Blenko’s special commissions include the Country Music Awards trophy and numerous sculptures by the contemporary Studio Glass artist Hank Adams, represented in many museums throughout the US.

The Blenko factoryEdit

Visitor's Center

The Blenko Glass Company is housed in a multi-building facility including the Visitor's Center, office building and manufacturing, shipping and warehouse facilities. The Visitor's Center's first floor contains items available for sale including "seconds", while the upper floor contains a small display of Blenko's historical work, primarily early pieces from the 1930s and some experimental pieces and most notably includes a gallery of stained-glass windows made with Blenko sheet glass by different artisans.

Attached to the Visitor's Center is an observation area, allowing visitors to watch as the glass is blown. Beside the center is a “garden of glass”, installed by Joel Myers, on the shore of a small, man-made lake bordering the factory, strewn with colorful glass shards which border a small trail that winds around part of the factory. Myers' early work included a series of glass hands missing a finger after he, himself lost a finger in Blenko's workshop.


  1. ^ Damon Crain (2007). "Blenko; Heir Apparent to the American Art Glass Legacy". The National American Glass Club Bulletin. Archived from the original on September 15, 2012.
  2. ^ Susan Williams (March 12, 2009). "The history of Blenko glass and West Virginia entwine". The Charleston Gazette. Archived from the original on February 5, 2010. Retrieved July 8, 2010.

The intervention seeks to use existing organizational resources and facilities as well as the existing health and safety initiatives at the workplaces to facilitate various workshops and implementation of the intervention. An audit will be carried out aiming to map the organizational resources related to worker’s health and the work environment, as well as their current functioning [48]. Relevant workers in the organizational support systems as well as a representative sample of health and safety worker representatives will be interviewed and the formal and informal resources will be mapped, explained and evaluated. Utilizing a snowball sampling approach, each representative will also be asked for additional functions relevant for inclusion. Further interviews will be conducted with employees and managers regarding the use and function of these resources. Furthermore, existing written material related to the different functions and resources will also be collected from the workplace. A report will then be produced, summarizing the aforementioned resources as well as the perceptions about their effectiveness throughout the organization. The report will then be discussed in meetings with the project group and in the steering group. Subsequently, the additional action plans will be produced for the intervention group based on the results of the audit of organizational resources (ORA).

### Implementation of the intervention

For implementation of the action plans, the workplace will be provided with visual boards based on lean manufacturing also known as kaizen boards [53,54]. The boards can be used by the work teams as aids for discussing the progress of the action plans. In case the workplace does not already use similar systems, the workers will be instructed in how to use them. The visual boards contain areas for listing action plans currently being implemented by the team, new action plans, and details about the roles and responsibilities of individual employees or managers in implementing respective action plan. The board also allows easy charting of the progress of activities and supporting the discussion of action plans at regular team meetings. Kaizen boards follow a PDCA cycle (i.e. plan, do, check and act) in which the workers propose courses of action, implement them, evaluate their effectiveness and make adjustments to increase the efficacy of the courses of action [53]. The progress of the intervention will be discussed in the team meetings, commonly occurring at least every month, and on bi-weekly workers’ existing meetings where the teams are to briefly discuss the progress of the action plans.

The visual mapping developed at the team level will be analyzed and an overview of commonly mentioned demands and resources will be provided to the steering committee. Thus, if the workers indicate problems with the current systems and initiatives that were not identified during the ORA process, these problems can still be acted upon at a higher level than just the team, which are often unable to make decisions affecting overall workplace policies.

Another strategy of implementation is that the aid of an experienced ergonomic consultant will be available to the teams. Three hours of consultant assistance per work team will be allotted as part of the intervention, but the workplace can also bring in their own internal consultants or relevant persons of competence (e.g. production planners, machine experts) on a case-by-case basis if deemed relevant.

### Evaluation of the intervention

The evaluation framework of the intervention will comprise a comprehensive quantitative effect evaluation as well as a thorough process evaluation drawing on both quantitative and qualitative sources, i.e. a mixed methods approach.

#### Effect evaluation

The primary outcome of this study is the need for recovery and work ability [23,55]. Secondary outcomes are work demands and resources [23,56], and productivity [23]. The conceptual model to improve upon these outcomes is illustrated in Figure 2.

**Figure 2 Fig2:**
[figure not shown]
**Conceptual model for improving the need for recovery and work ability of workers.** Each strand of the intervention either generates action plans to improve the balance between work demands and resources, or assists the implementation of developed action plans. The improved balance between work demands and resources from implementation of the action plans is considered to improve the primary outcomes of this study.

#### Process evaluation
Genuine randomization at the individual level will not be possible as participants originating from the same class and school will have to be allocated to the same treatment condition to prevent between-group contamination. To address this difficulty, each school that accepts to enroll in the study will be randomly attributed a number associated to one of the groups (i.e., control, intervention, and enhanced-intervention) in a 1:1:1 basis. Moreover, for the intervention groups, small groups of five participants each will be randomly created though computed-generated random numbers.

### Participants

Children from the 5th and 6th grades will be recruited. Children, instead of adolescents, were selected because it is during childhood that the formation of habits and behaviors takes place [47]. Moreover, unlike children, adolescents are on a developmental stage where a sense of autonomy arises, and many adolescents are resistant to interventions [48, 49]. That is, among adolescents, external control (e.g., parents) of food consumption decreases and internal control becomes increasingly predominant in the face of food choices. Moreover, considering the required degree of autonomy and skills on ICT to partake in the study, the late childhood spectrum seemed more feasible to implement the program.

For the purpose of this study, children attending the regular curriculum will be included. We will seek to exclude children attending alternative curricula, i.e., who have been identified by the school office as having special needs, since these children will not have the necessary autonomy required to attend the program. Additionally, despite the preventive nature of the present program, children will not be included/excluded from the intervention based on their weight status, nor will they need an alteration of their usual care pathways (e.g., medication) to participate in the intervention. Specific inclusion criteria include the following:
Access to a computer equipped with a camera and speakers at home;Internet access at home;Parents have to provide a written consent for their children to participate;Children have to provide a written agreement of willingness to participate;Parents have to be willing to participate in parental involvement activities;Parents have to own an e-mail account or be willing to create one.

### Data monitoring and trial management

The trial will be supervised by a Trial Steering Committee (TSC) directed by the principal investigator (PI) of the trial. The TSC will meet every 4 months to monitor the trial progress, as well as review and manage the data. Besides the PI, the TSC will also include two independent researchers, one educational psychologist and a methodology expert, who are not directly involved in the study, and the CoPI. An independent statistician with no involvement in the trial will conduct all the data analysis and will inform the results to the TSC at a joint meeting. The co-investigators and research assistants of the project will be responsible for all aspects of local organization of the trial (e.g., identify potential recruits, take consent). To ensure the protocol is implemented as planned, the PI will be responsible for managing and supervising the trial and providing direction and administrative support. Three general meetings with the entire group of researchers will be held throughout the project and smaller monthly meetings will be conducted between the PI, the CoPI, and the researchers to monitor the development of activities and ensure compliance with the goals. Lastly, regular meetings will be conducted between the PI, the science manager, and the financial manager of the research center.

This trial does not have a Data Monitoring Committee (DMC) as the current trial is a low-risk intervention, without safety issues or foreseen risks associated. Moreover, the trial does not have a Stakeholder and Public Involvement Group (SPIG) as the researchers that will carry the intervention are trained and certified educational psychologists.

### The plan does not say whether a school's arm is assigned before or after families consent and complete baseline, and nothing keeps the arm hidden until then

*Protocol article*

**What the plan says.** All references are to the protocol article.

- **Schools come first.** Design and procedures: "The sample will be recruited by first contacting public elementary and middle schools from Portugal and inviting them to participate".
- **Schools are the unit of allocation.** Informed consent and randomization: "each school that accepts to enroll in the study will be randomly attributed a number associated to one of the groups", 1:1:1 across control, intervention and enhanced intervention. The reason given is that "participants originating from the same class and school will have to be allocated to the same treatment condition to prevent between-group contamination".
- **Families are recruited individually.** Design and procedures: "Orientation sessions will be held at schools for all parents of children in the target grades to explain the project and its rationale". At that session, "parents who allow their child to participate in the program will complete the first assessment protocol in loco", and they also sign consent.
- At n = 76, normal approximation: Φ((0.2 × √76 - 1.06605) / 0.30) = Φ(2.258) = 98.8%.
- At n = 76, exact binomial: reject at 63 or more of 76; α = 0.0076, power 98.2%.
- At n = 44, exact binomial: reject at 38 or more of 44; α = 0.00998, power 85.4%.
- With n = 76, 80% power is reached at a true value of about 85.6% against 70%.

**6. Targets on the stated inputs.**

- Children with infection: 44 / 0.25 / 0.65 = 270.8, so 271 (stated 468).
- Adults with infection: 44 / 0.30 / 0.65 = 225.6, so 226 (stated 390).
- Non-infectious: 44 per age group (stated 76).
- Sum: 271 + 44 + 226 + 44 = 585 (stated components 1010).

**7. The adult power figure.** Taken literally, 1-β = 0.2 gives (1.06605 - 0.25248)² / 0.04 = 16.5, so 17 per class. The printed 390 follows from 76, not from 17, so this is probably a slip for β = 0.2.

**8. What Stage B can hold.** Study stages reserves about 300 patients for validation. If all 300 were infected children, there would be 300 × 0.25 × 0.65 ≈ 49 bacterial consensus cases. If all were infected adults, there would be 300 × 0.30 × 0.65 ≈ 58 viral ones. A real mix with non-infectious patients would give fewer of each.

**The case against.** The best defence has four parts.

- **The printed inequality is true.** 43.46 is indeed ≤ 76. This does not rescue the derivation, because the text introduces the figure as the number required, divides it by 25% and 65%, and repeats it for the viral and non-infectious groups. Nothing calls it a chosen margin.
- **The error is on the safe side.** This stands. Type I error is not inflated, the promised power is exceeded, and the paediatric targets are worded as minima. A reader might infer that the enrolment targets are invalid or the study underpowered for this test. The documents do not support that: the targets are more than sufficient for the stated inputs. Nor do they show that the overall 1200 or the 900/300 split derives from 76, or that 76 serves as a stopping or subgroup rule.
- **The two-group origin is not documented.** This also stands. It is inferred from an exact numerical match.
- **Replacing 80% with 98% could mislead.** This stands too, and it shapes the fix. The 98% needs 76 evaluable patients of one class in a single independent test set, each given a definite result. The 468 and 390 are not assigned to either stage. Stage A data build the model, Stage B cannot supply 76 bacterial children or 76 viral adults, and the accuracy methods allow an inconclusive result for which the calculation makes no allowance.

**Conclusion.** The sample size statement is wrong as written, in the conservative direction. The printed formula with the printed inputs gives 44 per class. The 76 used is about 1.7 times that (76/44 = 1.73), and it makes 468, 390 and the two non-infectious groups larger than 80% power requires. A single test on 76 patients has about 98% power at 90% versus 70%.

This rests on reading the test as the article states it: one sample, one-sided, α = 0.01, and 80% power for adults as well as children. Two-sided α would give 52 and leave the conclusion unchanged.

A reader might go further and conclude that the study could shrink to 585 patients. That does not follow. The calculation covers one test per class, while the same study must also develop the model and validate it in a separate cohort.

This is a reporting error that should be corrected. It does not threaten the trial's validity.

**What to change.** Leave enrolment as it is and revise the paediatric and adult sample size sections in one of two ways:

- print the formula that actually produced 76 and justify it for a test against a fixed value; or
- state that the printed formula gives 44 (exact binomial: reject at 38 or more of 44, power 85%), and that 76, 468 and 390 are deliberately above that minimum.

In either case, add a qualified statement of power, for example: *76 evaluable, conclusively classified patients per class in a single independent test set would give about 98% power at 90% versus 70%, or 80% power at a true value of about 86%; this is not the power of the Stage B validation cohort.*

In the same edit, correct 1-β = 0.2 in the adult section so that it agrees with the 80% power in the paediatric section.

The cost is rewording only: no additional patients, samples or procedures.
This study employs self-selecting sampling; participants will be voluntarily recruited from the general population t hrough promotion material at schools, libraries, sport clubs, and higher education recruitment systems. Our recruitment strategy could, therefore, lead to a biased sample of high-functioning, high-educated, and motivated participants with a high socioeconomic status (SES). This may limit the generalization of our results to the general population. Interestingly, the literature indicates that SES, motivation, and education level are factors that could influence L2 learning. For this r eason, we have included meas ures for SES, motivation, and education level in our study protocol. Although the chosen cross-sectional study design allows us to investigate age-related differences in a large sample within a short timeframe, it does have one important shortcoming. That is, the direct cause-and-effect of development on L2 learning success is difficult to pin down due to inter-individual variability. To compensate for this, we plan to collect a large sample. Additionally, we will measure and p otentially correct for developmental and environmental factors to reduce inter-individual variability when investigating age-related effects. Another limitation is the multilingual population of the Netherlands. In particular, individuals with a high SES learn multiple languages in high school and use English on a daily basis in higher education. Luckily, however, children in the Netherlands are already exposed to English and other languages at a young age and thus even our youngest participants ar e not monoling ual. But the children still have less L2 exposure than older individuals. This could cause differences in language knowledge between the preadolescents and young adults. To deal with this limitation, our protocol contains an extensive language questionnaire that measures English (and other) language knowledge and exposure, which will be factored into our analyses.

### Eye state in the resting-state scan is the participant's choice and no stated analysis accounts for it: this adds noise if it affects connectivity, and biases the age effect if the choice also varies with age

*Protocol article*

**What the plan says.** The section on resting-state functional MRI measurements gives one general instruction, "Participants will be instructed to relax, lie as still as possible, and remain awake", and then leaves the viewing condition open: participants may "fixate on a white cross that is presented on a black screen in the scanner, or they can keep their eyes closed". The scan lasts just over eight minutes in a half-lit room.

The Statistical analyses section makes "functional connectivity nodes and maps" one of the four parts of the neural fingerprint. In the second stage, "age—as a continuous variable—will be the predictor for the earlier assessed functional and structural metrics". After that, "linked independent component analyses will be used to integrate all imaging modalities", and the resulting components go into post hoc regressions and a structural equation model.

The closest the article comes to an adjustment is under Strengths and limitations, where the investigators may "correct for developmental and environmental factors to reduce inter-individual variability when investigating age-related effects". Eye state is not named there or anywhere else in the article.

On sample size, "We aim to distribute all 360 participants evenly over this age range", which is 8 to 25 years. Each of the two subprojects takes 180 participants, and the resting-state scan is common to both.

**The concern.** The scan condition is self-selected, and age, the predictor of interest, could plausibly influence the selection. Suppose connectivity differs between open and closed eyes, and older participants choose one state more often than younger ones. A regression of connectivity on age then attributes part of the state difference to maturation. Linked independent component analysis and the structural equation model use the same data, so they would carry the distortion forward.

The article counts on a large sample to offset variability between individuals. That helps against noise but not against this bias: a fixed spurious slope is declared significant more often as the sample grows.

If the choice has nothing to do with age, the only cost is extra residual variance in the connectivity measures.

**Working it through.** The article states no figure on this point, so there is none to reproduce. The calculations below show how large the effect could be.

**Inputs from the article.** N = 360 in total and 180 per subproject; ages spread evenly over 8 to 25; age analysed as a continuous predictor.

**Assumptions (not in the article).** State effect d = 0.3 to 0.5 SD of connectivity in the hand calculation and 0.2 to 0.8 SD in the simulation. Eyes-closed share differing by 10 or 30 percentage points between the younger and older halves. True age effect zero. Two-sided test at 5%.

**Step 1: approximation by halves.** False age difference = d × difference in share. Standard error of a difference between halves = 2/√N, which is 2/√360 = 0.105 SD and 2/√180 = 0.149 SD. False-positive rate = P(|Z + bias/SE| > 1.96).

3. ^ "Decades in Glass: The '50s". Corning Museum of Glass. Retrieved July 8, 2010.
  4. ^ "Blenko files for bankruptcy". The Charleston Gazette. May 13, 2001. Archived from the original on June 13, 2011. Retrieved July 8, 2011.
  5. ^ "WSAZ".
  6. ^ "Judge OKs reorganization plan for bankrupt Blenko". Charleston Gazette. December 4, 2012. Archived from the original on December 17, 2012. Retrieved December 16, 2012.
  7. ^ Hohmann, George (December 13, 2012). "Blenko poised to emerge from bankruptcy". Charleston Daily Mail. Archived from the original on December 16, 2012. Retrieved December 16, 2012.
  8. ^ DiPietrantonio, Stefano; Clay, Jarrod (August 3, 2015). "Blenko Glass' Eighth Annual Festival Of Glass Brings In Collectors From Around The Nation". WCHS ABC 8. Retrieved September 1, 2015.

Further readingEdit

  • Blenko glass 1930-1953[permanent dead link] by Eason Eige and Rick Wilson; research by Richard Blenko, Marietta, Ohio: Antique Publications, 1987, 144p
  • Blenko; Uniquely American Modernist Glass Published in The Journal of Antiques and Collectibles, Vol. V No. 2, April 2004
  • Blenko Glass: For Museums and the Masses Published in Modernism Magazine, Volume 10, No. 3, Fall, 2007

External linksEdit

  • Blenko Glass Company
  • The Blenko Project
  • The Corning Museum of Glass
  • West Virginia Museum of American Glass
  • Wheaton Arts and Cultural Center's Museum of American Glass